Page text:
Killing Floor 2 Gameplay: Guts are Awesome

killing floorDuring this year’s Steam summer sale, I surprisingly didn’t get a lot of games. Mostly because I have a long queue of games that I have still yet to play, and that this summer’s free time is significantly less than previous years. I did, however, get Killing Floor 2. And it’s awesome. Gory pics ahead.

If you’ve played the original Killing Floor, a lot of mechanics in 2 will be the same. They still use the arrow guidance system to get you to the trader (except now, the traders are no longer actual human NPCs), you still get to choose your class, and the perks that come with it. But now, it’s so much more satisfying to kill zeds. Be prepared for blood and guts everywhere.


It’s been pretty fun playing 2 player rounds, but playing in bigger groups is better in my opinion. With a bigger group, although it scales to be harder in terms of the monsters you get, you get more sides covered. Also, there’s these really annoying crawlers that forces you to look down at your feet instead of focusing your gun on your usual head level enemies. So every once in a while, you’re realize you’re losing health, and that you have to shoot at that thing at your feet. Really annoying. In a bigger team someone else almost always picks them off you so you don’t have to do that. It’s much easier for them to aim at your feet than for you to switch what you’re looking at to purposely look down.

And OH MY GOSH the stalkers are so annoying. Not even because they’re invisible, but because they feel the need to do crazy kung fu moves in front of you to show off, THEN proceed to bash you on your head.


I may be complaining about these zeds, but honestly I love the game. Don’t get me wrong there. Me hating them makes killing them that much better. Plus, the slow mo shots black and white moments are really cool (but sometimes dumb when it happens at inopportune times and you’re just reloading in slow mo).

This game is early access, but it feels very much complete in terms of gameplay. There’s a few bugs here and there (me, and a teammate from a random game both realized even though we pressed on the button to refill our ammo, our ammo didn’t actually get refilled, so we were screwed for the next wave).


Bad things? Currently, there’s only four campaigns. And one boss, which is that guy up there who’s surviving on pumping Mountain Dew directly into his veins.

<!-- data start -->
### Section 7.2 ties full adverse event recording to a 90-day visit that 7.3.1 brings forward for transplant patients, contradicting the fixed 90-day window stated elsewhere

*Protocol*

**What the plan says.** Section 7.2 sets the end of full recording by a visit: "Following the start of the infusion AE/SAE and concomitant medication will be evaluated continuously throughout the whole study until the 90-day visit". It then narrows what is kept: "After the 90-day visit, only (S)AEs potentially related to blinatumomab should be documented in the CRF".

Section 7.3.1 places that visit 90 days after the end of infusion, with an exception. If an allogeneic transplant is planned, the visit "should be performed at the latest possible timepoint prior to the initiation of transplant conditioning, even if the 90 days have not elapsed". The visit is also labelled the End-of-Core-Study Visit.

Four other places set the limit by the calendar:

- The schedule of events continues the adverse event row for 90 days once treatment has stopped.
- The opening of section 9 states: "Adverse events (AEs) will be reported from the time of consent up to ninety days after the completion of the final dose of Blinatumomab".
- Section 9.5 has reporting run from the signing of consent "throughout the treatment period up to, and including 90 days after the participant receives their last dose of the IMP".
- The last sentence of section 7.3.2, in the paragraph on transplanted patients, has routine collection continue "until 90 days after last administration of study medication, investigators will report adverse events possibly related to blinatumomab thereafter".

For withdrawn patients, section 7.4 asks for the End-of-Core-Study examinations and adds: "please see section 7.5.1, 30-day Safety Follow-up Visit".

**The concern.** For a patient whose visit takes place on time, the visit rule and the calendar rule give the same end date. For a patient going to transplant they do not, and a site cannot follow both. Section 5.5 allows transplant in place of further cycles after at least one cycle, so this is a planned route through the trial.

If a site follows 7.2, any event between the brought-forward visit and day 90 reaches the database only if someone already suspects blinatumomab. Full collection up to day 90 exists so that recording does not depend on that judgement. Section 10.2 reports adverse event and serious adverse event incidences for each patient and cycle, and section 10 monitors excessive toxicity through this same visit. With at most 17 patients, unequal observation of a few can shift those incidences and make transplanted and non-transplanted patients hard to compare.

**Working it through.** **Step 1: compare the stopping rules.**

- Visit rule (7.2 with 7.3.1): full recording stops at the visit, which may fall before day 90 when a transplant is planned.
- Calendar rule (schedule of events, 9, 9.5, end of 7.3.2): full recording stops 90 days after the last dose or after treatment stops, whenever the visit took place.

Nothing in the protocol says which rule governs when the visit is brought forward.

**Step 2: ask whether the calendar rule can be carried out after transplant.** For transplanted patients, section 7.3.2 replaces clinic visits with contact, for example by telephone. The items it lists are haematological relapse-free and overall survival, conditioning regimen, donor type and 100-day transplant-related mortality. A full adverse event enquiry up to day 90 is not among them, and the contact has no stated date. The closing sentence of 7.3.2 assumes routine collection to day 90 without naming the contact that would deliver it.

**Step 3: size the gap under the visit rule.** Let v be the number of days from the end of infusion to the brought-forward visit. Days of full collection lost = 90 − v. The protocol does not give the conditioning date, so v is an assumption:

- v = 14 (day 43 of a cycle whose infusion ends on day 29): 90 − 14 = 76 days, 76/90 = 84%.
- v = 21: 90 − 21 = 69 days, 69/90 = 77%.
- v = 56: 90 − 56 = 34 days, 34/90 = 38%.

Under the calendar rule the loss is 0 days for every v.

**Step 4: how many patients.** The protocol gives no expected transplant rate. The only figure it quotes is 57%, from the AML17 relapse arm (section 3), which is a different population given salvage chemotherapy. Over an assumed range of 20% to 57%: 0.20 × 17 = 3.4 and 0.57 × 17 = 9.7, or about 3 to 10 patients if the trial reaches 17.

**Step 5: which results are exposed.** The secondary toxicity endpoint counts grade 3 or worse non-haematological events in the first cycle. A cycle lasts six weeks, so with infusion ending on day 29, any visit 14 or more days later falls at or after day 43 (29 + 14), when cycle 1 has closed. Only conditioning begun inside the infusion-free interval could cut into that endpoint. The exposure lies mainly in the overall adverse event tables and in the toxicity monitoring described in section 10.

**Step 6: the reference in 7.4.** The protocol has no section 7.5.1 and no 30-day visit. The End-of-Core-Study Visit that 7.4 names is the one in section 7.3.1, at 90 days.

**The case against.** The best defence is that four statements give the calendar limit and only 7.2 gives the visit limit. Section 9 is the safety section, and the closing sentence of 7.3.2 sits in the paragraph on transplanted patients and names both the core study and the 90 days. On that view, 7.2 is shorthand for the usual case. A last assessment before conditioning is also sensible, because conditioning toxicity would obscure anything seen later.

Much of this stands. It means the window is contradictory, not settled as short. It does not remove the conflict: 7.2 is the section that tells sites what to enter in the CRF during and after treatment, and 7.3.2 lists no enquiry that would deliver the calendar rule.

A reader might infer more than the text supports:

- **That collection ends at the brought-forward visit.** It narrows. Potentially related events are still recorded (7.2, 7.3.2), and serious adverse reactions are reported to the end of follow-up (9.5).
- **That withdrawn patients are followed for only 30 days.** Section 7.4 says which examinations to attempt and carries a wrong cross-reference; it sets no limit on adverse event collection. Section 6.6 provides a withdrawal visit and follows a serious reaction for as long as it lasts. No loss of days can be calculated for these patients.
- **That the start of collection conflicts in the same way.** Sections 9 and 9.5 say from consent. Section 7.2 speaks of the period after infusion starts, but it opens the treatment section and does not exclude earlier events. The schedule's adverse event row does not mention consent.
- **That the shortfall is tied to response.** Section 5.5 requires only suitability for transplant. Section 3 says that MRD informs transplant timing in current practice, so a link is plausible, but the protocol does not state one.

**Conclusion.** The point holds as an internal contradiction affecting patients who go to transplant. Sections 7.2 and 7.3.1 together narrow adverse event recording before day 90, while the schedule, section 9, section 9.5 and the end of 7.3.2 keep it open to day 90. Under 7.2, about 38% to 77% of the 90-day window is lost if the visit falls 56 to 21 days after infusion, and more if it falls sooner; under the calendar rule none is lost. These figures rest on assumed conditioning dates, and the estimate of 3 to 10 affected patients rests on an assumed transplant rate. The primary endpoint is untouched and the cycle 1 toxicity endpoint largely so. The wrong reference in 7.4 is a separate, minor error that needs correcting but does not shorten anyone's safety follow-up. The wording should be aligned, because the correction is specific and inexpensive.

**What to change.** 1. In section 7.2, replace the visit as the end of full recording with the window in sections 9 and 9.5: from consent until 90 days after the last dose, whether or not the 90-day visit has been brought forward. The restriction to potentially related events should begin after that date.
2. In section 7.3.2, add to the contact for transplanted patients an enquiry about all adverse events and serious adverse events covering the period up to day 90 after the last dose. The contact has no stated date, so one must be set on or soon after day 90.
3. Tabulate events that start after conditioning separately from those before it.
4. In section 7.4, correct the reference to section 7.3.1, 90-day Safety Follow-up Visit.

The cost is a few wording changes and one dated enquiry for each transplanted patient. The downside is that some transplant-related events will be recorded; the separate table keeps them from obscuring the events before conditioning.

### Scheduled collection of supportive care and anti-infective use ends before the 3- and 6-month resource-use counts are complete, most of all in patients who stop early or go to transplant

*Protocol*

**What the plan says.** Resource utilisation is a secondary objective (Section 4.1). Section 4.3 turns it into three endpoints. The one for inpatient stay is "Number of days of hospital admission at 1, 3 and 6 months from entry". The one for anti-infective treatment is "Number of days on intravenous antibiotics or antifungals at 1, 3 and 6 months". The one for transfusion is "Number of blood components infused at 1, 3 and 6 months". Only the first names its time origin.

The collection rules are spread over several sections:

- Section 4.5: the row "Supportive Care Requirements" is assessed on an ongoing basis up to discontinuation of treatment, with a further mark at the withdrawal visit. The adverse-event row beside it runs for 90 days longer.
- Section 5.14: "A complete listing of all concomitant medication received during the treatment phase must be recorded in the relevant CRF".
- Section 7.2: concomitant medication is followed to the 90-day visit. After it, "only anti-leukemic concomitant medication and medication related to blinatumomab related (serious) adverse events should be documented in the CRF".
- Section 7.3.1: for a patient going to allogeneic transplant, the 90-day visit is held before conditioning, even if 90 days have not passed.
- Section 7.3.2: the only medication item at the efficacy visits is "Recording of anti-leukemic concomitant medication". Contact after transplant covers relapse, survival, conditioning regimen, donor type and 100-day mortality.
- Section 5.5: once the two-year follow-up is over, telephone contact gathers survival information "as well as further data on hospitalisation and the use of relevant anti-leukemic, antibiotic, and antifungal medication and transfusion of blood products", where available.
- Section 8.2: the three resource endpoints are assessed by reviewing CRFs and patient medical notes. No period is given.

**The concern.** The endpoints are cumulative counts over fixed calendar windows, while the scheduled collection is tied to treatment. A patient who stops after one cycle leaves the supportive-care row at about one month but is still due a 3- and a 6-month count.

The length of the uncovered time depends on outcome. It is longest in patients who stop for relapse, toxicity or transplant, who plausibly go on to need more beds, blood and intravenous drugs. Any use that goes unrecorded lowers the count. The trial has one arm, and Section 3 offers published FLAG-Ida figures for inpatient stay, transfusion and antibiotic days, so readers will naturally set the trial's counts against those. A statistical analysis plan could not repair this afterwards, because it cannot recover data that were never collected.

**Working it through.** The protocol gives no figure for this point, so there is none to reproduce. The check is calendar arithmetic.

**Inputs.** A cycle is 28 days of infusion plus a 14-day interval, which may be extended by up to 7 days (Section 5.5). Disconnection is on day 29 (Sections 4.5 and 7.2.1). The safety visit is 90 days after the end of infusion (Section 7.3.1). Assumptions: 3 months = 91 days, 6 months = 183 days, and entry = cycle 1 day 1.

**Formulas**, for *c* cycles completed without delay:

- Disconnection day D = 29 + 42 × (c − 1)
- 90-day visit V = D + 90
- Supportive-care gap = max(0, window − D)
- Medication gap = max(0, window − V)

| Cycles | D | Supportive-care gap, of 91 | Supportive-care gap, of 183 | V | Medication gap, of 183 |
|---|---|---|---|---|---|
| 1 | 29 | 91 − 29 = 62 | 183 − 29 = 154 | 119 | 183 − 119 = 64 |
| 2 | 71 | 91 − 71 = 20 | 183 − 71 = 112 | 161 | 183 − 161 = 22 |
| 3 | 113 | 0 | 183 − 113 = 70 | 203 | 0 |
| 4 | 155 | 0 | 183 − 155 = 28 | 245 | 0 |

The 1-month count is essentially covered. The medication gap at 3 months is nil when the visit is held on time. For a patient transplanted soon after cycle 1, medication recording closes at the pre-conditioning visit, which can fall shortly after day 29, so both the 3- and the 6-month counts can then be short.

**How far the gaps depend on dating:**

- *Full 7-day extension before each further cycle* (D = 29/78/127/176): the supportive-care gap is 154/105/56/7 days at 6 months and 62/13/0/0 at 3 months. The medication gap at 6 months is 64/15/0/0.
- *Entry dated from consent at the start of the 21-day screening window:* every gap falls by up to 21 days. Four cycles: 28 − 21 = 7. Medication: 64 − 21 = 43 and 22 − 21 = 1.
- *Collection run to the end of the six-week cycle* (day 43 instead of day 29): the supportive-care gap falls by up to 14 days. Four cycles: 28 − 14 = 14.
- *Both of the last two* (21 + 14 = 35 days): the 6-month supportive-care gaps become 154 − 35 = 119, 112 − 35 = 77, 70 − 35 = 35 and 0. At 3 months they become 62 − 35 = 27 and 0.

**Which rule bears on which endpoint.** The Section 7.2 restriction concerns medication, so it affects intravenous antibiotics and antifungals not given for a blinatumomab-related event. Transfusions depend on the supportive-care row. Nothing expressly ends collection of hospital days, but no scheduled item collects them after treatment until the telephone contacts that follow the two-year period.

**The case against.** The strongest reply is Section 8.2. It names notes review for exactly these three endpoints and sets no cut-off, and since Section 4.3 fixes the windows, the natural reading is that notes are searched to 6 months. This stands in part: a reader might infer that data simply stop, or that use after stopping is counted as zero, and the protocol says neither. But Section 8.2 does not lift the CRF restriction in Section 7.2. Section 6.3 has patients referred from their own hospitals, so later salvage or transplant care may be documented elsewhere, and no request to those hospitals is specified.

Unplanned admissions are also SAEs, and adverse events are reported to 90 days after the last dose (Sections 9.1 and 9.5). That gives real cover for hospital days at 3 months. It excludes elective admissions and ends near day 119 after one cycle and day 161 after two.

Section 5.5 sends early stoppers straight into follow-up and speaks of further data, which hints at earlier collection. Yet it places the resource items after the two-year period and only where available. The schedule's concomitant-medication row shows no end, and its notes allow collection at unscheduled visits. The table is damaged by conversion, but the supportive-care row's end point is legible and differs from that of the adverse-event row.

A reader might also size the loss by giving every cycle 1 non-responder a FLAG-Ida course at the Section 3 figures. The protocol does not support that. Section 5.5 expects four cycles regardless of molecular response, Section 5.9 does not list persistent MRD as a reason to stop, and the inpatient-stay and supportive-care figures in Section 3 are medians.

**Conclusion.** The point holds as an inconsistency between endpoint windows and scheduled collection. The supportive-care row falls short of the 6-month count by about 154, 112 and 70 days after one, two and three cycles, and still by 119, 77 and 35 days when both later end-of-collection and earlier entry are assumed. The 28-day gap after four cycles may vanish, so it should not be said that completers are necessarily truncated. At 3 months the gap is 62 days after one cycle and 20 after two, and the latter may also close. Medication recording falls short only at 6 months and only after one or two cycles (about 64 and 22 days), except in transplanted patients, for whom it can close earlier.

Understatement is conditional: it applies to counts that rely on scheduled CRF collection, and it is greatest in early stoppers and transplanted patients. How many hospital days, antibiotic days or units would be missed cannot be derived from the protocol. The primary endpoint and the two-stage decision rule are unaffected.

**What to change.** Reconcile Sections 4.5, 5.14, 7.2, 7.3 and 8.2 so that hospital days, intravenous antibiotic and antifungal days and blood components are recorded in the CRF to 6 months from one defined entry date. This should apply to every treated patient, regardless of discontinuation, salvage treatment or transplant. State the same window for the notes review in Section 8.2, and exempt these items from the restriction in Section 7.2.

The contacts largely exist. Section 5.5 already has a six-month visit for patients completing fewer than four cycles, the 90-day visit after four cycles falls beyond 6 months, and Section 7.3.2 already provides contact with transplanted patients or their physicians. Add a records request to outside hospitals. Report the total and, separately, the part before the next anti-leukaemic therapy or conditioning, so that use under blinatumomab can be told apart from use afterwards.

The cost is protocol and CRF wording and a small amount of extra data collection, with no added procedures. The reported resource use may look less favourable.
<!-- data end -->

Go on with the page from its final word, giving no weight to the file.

– Karen

Don’t Starve Together – Perfect example of early access

Hello everyone,

The gaming community is constantly torn about early access, with more people complaining on forums and hubs rather than not. I suspect the population that doesn’t complain finds the system fine, and is willing to put up with paying for early access or understand the issues they would most likely run into. I am in between both, having games where I find early access unacceptable (*cough* Day-Z, the Stomping Land), and some that actually work well and I’m glad I’m in their early access program (7 Days to Die).


Recently, my boyfriend got us Don’t Starve Together. Why am I saying this is a perfect example of early access? For those who have their original game Don’t Starve, the frontier (early access) pack was $5 for two copies of the game. That’s $2.50 each for the two of us! Plus, they’re sure that they’re selling to their fans since you have to had own the game to get it for this price. Gamers are more likely to be understanding of issues in gameplay during early access. The promo is now up, but was a great way to build up a community of early accessers. If you wanted Don’t Starve Together (Early Access), but don’t have the original game, it costs around $20 now on Steam.

We’ve logged about 30 hours together on the game within 2 weeks. If you’ve played Don’t Starve, it’s basically the same game with less features to make it work for multiplayer. You now work together to brave the environments of this dark and dreary world, making sure you have enough food and resources to keep your sanity, health and hunger bars up. There’s also an option to revive your friend with Telltale Hearts (you sacrifice a little bit of your health to bring your friend back to life), but you suffer permanent damage to your health. Each revive gives you less and less max health, making it easier to die.

Us in Don't Starve!

Us in Don’t Starve!

I’ve never played Don’t Starve, so when I first opened up the game I instantly fell in love with the art (it’s Tim Burton-esque). Although it is a survival game, it’s quite different from most of the other ones I’ve played. It’s slightly easier to obtain materials and stay alive at the beginning, but as your day count goes up, you are faced with more challenges. This makes it a lot better than the other permadeath games in that you actually get to play before something murders you on day 1 or something.

I was not used to the idea of not having a secure structure as a base. My boyfriend would instruct me to build a base near a herd of Beefalos (buffalo-like creatures) and by building a base, he meant making a fire pit. Soon, our “base” contained crock pots for cooking better recipes, a science machine (to discover more recipes), a bird cage, and farms. But there were no walls surrounding us and I always felt vulnerable. Nonetheless, we defended ourselves well and now that we’re on our 80th day or so, we can build walls if we choose to. But honestly, I’ve gotten used to the idea that we’ll be able to defend ourselves without them.